|Summary|| This project was appealed by Commissioners Mary Schallenberger and Esther Sanchez due to not conforming to the City of Encinitas’ certified Local Coastal Plan. The proposed project is a bluff top residential development. The permit for the development, approved by the City, would allow for a two-story home plus basement with only a 40-foot setback from the bluff edge and include the installation of piers along the bluff edge to support planter boxes and an above-ground spa.
Upon review by the Commission’s geologist, it was determined that the factor of safety was not accurately calculated. Most significantly, the erosion factor for the site is anticipated to be .49 feet per year rather than .4 feet per year, which means a setback of 60 to 62 feet is what’s actually required to protect the home.
|Outcome Description|| Commissioner Shallenberger moved for a “yes” vote in support of approval with staff’s recommendations, required assumption of risk, acceptance that no future bluff or shoreline protective devices shall ever be constructed, the home be located no less than 60 feet landward of the bluff edge, that all grading/excavation shall be prohibited within 40 feet of the bluff edge, and that the 17 piers be eliminated.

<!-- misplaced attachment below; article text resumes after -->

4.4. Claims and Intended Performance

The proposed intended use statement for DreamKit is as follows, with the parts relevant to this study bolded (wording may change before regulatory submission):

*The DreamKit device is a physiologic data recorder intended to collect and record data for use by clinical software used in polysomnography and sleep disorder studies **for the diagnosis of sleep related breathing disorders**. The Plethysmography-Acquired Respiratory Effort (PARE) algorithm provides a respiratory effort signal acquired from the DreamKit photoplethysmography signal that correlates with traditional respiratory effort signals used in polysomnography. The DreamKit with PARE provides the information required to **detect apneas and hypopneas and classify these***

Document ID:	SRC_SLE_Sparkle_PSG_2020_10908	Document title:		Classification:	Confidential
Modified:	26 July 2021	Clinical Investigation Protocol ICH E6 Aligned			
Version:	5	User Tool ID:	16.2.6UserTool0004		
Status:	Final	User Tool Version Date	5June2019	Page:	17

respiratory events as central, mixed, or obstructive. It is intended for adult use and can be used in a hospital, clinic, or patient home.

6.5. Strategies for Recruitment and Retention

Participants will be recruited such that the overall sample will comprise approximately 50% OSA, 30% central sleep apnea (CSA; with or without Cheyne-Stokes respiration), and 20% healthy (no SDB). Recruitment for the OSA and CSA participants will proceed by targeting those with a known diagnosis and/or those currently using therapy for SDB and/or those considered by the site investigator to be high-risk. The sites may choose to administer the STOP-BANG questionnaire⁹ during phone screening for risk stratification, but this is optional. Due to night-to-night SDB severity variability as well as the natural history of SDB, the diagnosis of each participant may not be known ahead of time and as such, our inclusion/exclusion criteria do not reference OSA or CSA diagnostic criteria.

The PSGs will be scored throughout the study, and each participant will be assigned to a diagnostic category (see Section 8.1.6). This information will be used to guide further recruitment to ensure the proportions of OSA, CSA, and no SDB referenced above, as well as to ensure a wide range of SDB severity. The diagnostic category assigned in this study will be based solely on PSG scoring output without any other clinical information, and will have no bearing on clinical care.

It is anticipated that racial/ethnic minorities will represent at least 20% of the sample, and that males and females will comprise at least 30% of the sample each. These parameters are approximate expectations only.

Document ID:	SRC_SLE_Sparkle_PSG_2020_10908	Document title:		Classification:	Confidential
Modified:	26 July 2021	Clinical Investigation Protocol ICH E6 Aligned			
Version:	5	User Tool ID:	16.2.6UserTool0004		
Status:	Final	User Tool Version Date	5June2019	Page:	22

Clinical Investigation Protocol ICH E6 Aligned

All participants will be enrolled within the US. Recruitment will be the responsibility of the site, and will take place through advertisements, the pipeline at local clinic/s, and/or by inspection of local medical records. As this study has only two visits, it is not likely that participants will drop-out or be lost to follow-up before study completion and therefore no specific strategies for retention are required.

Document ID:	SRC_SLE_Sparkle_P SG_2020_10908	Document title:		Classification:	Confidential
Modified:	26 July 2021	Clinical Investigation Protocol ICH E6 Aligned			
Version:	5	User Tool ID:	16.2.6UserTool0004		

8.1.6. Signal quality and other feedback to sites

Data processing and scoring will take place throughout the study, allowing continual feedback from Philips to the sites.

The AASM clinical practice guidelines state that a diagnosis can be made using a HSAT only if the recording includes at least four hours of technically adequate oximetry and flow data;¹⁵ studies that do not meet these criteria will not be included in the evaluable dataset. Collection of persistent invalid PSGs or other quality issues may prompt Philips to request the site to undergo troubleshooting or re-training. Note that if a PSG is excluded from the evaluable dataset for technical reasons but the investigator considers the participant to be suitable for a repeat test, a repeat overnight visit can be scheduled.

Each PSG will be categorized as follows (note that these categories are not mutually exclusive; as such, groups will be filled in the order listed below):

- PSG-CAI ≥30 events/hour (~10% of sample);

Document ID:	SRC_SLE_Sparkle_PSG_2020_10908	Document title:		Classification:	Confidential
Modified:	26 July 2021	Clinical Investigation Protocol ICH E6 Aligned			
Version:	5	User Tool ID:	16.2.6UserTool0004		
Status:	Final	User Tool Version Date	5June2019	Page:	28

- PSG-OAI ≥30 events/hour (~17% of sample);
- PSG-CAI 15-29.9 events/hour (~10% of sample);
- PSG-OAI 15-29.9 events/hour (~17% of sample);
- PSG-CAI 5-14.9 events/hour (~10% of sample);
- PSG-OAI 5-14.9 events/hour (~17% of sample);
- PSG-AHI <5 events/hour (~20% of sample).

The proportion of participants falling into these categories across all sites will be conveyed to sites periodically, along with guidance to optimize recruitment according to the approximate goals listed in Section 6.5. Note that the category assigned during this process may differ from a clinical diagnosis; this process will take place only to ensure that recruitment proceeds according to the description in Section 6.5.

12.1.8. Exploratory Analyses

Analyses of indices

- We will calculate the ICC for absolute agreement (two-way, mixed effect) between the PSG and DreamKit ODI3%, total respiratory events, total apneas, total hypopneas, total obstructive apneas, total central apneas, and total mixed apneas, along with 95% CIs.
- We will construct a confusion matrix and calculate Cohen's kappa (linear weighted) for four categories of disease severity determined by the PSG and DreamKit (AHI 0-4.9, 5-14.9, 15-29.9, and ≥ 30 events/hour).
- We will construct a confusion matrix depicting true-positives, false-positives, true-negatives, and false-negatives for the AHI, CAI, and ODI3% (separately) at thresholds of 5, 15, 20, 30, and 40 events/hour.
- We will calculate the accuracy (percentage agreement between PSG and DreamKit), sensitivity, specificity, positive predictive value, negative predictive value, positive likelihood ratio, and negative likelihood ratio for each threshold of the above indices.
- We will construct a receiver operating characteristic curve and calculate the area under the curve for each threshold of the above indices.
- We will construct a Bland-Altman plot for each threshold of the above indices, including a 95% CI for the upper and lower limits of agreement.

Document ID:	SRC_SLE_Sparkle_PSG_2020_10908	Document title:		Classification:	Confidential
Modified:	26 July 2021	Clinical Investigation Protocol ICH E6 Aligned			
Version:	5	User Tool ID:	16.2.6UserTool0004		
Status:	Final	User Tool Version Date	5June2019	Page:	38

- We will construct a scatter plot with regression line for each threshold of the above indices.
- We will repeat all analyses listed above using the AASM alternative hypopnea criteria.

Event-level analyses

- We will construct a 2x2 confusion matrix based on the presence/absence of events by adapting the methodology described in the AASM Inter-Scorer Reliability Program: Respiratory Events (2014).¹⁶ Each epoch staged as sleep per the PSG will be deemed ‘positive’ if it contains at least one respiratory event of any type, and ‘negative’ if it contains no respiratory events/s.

Commissioner Greg Cox suggested that requiring such conditions and finding substantial issue with the permit would undermine the City and that LCPs “ought to stand for something.” Commissioners Roberto Urganga and Martha McClure said that these findings were new and not easily understood. Staff pointed out that in the staff report, “The language of Policy Section 30.34.020(D) of the LCP is very specific: This slope failure analysis shall be performed according to geotechnical engineering standards, and shall: - Cover all types of slope failure. - Demonstrate a safety factor against slope failure of 1.5. - Address a time period of analysis of 75 years.”
Staff further clarified that this policy language did not include an “either – or” but was all-inclusive.
|Why You Should Care||This case is particularly important due to the precedent-setting nature – how an LCP is interpreted and how new development is viewed when sea level rise and coastal hazards are taken into consideration. Having a certified LCP is critical for protection and management of local coastal resources, but even more important is how an LCP is interpreted and implemented at the local level. Effective communication and clear access to information and guidance on adhering to the Coastal Act and an LCP are also necessary to ensure this.|
|Decision Type||Coastal Development Permit|
|Staff Recommendation||Substantial Issue and Approval with Conditions on De Novo|
|Lobbyist/Agent||Axelson & Corn, P.C.|
|Opposition to Project|
|Coastal Act Policies||Chapter 3 policies as well as the certified Local Coastal Program|
|Mary K. Shallenberger|
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